Between schoolwork, homework, standardized tests and test anxiety, after-school activities and bullying, kids are super stressed out. In fact, more than a third of parents said their kids were under a ton of school stress, according to a recent NPR poll.
Here, find out how you can tell if your kid is stressed at school and what you can do about it.
Is your kid stressed out?
Kids who are under stress will have changes in mood or behavior, according to Dr. Adelle Cadieux, a pediatric psychologist at Helen DeVos Children’s Hospital in Grand Rapids, Mich.
Your kid will likely be irritable, cry more, withdraw from activities, express uncertainty, or have negative self-talk. He or she might complain about headaches and stomachaches or have changes in sleep and appetite. Kids under stress also have problems getting ready for school and may even refuse to go.
If your child is dealing with school stress, here are 10 ways you can help him or her cope.
1. Stop the chaos
“A rushed child is never a calm child,” said Lori Lite, author of Stress Free Kids: A Parent's Guide to Helping Build Self-Esteem, Manage Stress, and Reduce Anxiety in Children. Chaotic mornings also set the tone for the day so leave enough time and make sure everything they need is ready to go.
2. Get more sleep
Kids who get enough sleep are likely to be less irritable and better able to handle school stress.
If you suspect your kid is stressed or is being bullied, open the lines of communication by asking about his or her day and challenges. Especially for older kids who don’t want to be told what to do, you can help them figure out a solution to their problems on their own.
4. Practice relaxation
Deep breathing, progressive muscle relaxation and positive thinking are proven ways to reduce stress that also work for kids. Written daily affirmations that your kid can pull from a bowl each morning can help too, Lite said.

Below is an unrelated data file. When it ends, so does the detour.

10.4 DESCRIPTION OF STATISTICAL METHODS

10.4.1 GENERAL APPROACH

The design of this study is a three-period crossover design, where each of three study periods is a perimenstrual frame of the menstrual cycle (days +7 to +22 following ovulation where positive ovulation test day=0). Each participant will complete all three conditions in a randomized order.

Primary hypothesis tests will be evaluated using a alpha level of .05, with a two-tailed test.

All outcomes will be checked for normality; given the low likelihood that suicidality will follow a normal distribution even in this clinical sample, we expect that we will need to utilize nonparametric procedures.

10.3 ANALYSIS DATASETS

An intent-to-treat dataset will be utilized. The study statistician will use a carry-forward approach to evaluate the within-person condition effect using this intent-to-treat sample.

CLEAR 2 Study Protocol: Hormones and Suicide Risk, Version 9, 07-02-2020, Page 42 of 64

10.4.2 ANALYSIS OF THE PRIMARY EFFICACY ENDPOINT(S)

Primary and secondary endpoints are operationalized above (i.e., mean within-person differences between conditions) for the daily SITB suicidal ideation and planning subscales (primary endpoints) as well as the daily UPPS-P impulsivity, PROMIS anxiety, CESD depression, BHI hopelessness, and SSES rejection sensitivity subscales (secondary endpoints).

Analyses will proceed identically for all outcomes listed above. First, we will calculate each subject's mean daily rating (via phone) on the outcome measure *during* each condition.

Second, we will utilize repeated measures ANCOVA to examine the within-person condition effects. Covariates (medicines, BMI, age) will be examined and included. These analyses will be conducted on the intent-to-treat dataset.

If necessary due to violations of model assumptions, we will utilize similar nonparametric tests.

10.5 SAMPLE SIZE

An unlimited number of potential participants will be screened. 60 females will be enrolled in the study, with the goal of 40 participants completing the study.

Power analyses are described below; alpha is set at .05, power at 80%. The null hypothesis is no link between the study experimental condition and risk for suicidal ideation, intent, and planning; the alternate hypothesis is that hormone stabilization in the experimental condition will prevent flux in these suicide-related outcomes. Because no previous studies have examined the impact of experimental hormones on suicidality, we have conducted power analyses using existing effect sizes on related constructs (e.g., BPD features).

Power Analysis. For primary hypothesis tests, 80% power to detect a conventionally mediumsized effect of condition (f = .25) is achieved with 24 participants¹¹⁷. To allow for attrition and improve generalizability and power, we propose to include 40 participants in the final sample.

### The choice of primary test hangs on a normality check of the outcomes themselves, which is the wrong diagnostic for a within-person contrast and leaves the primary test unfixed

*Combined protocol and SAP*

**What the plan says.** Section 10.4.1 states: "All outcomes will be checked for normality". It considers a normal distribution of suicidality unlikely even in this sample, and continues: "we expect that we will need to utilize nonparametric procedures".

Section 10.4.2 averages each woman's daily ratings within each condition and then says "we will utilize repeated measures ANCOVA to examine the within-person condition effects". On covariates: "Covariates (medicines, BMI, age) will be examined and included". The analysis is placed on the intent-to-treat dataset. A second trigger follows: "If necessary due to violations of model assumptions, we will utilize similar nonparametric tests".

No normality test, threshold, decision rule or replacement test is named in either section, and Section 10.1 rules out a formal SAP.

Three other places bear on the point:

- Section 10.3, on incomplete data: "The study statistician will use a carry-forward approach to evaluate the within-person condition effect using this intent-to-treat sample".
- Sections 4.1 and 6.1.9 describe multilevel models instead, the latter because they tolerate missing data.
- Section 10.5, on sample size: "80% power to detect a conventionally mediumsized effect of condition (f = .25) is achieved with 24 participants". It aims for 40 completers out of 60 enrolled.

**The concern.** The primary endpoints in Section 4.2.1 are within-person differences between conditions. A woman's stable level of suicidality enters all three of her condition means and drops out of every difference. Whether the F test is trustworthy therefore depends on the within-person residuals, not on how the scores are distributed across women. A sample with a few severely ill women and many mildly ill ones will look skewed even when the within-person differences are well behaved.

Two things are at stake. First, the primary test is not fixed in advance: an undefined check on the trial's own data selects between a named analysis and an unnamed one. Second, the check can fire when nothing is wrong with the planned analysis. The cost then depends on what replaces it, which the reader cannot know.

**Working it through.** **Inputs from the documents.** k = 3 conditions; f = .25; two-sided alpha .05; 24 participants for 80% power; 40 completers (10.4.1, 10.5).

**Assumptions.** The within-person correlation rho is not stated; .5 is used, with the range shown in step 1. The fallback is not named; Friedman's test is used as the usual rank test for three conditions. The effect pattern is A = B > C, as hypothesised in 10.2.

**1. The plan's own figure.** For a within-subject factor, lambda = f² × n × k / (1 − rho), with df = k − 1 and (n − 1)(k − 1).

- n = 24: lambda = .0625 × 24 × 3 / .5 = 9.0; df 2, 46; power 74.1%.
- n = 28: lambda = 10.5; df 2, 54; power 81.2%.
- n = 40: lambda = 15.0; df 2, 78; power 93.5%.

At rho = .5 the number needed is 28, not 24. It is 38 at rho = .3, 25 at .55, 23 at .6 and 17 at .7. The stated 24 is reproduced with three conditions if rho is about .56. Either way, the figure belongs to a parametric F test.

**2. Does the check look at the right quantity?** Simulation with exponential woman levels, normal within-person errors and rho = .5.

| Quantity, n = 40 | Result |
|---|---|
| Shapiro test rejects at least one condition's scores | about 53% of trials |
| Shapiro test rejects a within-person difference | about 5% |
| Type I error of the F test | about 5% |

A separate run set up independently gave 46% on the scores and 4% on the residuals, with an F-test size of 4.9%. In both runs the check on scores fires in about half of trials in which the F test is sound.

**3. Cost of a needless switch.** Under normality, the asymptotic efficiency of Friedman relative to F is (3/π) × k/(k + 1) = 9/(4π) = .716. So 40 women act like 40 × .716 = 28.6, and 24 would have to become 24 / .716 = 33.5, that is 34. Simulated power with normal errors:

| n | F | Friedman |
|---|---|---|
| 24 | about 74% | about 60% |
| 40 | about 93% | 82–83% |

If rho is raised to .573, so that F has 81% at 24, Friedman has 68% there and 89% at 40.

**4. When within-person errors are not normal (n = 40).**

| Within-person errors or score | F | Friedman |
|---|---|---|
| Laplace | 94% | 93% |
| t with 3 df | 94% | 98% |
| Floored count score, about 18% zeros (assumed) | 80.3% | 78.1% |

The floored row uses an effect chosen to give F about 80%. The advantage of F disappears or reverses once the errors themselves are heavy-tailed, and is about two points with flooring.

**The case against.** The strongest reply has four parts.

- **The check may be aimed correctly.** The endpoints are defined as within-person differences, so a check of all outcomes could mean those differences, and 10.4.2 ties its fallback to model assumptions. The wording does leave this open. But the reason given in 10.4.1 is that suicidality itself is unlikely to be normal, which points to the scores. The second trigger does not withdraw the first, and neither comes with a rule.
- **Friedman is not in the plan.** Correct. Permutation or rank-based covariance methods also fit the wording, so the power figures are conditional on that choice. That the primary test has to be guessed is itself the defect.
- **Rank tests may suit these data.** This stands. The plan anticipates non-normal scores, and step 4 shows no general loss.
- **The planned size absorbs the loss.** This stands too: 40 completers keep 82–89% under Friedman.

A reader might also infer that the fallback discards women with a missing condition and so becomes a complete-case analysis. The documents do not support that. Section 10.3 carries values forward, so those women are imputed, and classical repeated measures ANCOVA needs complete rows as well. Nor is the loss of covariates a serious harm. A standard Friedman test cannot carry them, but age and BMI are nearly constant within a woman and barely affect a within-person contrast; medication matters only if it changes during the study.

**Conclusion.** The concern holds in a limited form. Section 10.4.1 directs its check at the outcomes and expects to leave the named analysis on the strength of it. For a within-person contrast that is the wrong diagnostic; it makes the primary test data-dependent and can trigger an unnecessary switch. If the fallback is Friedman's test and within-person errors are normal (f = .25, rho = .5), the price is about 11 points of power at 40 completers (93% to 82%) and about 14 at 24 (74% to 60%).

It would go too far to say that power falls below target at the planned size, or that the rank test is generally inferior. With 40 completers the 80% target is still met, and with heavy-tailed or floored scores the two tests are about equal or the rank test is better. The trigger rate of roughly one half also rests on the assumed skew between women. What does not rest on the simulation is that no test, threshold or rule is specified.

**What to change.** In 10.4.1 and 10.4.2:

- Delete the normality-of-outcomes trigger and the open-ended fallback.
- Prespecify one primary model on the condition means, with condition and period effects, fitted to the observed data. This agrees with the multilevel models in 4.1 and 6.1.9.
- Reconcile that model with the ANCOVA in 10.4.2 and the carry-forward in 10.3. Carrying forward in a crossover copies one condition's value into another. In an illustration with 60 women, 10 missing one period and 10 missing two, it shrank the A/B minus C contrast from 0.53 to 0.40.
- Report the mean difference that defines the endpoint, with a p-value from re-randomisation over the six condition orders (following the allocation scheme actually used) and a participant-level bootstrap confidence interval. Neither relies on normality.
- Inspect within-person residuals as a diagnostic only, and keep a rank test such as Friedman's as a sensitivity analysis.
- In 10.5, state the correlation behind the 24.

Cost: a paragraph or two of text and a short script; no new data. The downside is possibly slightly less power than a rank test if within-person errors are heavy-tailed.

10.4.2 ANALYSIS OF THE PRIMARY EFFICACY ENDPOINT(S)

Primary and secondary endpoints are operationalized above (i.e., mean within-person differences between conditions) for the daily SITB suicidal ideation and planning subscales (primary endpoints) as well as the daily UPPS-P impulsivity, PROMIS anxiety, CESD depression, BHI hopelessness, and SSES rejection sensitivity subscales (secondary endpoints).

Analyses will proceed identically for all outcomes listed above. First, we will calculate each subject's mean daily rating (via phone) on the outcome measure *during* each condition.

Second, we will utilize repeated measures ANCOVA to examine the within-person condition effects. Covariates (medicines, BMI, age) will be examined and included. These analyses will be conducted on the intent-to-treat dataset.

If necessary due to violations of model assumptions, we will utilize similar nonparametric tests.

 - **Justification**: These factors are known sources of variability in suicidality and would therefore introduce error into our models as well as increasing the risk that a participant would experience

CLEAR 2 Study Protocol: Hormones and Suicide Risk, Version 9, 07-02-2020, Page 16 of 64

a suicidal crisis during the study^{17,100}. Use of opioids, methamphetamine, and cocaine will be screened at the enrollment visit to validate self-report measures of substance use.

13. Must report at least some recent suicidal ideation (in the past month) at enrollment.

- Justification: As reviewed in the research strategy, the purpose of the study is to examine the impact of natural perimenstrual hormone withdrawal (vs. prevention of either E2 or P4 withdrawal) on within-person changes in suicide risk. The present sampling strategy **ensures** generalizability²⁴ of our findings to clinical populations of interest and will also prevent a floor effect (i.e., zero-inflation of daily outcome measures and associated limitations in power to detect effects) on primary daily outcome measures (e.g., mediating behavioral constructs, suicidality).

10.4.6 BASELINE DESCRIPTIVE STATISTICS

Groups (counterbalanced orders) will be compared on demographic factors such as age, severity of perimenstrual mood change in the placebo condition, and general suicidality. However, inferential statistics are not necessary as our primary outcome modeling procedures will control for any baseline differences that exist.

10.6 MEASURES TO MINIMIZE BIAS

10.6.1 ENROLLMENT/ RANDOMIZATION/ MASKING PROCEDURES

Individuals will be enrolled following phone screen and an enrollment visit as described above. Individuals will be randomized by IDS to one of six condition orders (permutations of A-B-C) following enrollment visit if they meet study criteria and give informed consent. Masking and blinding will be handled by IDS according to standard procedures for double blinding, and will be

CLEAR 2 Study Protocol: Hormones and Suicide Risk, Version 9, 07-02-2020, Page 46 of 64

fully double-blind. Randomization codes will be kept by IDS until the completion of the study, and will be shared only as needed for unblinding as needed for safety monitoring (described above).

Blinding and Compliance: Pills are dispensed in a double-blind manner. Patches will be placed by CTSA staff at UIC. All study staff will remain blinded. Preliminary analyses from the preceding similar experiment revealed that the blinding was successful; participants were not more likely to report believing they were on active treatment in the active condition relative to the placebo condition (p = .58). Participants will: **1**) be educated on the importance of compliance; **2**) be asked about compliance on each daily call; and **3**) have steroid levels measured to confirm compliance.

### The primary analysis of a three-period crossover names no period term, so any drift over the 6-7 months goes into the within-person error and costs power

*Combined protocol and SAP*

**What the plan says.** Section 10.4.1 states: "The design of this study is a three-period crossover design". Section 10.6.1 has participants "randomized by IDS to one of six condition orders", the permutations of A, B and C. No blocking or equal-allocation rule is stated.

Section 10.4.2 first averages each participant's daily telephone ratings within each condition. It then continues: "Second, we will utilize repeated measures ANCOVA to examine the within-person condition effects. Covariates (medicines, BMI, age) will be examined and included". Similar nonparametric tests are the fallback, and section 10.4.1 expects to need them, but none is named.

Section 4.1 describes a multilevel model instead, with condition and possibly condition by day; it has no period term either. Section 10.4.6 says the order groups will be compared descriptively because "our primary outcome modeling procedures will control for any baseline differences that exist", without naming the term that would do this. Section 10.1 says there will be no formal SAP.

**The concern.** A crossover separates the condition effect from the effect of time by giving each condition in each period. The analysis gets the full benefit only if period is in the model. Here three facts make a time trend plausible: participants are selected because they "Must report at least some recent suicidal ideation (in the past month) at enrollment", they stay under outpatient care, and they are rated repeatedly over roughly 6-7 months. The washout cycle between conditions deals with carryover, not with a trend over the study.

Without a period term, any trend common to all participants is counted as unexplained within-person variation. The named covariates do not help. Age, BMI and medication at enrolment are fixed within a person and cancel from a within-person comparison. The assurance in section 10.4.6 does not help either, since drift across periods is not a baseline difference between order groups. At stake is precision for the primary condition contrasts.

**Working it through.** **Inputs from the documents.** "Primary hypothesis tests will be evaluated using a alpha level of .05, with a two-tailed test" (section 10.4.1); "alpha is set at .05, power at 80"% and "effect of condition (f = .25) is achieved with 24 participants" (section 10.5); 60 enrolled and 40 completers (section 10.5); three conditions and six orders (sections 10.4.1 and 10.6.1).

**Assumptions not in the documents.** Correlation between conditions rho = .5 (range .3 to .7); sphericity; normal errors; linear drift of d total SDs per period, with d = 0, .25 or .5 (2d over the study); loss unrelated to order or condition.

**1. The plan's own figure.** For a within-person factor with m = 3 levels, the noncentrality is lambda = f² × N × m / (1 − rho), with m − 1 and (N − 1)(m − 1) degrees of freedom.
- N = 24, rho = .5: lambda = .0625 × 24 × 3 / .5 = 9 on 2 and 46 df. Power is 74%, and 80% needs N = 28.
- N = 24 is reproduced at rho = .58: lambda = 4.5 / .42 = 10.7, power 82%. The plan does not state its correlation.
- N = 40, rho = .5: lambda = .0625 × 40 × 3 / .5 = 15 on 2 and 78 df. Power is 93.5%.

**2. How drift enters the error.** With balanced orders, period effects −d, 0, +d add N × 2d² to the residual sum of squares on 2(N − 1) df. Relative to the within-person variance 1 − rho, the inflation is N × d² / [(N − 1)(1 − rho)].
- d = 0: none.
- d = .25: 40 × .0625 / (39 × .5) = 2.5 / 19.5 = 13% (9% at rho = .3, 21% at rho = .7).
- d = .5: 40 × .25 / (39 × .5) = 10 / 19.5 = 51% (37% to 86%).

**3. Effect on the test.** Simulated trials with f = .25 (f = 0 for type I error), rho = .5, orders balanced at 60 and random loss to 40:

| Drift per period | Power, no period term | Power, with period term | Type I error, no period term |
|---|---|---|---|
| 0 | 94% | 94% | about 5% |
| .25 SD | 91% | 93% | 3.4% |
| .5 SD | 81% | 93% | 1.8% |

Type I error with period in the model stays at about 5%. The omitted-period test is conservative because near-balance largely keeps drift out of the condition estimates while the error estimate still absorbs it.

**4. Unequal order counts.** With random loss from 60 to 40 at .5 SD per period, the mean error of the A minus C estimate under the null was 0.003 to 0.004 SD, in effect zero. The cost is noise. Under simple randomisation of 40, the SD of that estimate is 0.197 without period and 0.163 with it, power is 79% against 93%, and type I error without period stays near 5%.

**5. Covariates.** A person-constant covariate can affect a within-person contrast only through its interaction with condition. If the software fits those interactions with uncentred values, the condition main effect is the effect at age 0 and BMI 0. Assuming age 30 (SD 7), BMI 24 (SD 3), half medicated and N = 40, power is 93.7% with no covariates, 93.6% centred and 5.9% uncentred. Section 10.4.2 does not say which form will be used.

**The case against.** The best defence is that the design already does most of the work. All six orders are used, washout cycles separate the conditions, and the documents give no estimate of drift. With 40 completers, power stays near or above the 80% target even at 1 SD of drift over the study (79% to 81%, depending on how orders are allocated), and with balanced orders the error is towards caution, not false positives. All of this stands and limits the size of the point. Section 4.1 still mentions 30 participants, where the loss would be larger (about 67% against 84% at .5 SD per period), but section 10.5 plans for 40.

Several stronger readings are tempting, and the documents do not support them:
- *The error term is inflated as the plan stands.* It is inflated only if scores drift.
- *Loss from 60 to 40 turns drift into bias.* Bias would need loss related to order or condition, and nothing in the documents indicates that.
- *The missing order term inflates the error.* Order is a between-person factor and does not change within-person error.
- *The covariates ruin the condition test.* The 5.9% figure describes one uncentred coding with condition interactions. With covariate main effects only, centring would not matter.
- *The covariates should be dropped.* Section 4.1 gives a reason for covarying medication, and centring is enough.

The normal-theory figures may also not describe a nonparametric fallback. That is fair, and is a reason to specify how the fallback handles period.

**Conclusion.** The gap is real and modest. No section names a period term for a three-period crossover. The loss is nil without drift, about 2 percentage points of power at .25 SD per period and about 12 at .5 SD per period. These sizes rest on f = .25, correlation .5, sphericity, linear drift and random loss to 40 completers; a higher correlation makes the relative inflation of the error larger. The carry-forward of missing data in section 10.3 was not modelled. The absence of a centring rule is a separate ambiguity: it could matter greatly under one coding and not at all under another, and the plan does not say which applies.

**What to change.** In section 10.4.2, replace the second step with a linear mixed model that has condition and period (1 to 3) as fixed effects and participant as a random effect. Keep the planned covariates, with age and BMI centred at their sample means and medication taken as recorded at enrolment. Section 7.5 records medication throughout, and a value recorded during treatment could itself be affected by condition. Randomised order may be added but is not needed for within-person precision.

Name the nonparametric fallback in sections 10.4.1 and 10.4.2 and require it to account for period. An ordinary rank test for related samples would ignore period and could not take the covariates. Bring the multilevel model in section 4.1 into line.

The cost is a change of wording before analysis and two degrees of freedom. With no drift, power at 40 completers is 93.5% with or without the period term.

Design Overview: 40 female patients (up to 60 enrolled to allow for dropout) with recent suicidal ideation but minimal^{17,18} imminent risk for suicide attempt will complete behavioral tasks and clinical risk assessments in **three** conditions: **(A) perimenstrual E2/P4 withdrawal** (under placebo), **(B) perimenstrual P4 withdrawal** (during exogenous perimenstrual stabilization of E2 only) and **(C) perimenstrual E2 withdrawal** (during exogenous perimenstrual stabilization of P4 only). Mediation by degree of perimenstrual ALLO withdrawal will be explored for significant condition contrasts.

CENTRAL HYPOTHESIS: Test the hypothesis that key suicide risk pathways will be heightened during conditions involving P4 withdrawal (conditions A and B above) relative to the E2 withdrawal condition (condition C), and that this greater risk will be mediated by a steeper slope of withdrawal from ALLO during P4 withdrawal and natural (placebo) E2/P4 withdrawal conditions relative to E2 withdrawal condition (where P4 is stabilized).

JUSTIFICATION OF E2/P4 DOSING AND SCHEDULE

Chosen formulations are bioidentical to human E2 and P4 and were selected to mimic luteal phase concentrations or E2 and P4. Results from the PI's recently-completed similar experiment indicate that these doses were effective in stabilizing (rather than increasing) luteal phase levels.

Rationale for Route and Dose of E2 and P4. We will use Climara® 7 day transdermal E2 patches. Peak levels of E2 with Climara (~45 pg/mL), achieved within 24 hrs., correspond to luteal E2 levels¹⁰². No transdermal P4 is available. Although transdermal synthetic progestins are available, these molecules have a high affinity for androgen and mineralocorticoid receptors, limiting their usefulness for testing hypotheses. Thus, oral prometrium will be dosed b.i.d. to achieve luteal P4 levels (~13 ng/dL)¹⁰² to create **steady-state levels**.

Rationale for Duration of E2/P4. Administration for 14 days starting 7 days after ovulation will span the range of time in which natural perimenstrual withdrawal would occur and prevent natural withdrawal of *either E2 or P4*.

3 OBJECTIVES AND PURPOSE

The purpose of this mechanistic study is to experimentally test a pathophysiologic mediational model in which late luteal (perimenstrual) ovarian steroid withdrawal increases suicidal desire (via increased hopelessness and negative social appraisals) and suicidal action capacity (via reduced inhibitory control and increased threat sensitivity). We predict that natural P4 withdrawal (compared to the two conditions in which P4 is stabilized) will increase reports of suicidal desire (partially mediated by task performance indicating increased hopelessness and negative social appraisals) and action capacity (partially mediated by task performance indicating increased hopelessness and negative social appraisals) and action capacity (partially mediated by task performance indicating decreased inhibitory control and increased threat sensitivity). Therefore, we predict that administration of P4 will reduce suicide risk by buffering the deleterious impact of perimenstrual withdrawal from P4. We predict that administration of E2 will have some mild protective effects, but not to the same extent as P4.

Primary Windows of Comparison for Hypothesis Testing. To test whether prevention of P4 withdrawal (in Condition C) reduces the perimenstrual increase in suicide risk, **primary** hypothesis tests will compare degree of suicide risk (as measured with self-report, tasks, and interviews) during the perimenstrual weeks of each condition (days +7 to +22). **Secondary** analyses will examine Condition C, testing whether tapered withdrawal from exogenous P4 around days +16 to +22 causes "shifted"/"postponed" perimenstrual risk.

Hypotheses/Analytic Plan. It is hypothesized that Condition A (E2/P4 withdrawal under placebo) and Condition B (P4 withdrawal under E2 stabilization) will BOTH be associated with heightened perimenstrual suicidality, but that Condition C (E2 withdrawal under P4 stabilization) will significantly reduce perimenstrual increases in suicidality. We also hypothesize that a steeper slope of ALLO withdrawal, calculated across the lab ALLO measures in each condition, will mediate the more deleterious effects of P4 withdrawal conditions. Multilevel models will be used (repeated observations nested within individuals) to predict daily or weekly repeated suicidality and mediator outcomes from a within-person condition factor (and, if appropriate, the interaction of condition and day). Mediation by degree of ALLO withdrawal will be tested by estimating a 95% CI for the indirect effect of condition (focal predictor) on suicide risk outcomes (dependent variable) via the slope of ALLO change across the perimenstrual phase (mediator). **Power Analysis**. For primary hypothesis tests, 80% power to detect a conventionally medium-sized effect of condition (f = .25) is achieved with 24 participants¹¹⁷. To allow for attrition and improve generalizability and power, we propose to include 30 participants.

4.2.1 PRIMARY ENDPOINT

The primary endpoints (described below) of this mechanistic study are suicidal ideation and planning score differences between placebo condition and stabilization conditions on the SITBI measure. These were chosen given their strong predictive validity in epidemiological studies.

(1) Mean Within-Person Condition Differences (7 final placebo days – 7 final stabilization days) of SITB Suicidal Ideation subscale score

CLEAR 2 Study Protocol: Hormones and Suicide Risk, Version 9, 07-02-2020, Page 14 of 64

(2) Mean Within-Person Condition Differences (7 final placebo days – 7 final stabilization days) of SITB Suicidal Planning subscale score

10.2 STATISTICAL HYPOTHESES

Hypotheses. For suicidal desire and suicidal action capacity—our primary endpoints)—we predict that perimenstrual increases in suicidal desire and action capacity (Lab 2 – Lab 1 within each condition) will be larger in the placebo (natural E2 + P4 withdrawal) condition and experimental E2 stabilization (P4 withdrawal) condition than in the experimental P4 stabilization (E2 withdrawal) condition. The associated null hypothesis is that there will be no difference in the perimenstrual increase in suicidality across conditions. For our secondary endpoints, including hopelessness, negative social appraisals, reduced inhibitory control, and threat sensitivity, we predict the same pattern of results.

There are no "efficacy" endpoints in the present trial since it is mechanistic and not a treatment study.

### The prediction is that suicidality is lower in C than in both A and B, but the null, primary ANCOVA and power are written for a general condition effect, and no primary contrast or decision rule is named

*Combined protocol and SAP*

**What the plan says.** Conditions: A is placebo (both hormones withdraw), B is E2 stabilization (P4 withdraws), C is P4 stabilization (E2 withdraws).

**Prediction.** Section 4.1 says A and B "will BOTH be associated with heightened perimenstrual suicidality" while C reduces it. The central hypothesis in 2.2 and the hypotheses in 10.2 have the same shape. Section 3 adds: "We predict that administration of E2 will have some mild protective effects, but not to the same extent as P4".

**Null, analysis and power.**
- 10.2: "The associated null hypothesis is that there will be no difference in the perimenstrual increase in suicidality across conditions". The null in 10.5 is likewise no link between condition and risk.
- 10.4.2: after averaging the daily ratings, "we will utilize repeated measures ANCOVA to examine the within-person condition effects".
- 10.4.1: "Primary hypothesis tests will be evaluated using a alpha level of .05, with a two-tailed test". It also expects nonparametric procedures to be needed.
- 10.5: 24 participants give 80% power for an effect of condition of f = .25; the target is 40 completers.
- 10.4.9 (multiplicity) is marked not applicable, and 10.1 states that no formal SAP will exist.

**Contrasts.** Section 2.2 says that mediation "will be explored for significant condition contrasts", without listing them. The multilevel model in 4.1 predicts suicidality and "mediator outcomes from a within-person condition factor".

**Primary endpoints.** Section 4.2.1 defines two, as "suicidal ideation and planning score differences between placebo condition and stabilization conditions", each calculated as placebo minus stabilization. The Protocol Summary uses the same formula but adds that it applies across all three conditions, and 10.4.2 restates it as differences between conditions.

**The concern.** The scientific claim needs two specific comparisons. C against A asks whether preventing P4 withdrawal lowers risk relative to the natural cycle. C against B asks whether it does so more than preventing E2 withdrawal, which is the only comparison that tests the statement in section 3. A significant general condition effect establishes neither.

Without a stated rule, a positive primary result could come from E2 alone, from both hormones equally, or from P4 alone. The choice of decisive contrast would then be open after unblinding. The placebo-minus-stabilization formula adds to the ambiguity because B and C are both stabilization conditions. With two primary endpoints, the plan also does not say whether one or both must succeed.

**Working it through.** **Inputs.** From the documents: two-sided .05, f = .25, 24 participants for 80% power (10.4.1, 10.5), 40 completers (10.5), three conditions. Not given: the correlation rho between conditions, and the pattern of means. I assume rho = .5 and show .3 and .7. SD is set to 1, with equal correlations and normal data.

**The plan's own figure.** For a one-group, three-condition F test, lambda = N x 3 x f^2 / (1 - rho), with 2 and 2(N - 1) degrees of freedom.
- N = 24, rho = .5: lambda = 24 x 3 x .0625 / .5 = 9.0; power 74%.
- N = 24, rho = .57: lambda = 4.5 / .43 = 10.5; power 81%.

5. Cut down on extras
“As a nation, we’ve come to believe that busy equals happy,” Lite said. She added that keeping busy is an unhealthy way to cope with life’s challenges, and the philosophy has been transferred to our kids. Too many after-school activities means less time for homework, so eliminate some and use dinner time to de-stress and bond as a family.
Talk to school staff and other parents about their observations of your child so you can keep track of how he or she is handling school, Cadieux said.
7. Model coping strategies
If you can’t handle your stress, your kid will never learn to either, Cadieux said. So the next time you have a tough day at work, it’s ok to tell your kids why you were upset – but say something that puts the situation in perspective.
8. Don’t criticize
Even if you disagree, never talk negatively about homework or teachers in front of your child because it creates fear. “They’re already feeling stress so you need to be the calming force,” Lite said. Always be positive and schedule a parent-teacher conference instead.
9. Limit technology
Kids spend more than seven hours a day using technology that might increase stress. So put limits on your kid’s tech time and spend more time being active as a family.
10. Get help
If school stress is affecting your child’s ability to function, it’s important to talk to a counselor who can help your child cope.
Julie Revelant is a freelance writer and copywriter specializing in parenting, health, healthcare, nutrition, food and women's issues. She’s also a mom of two. Learn more about Julie at revelantwriting.com.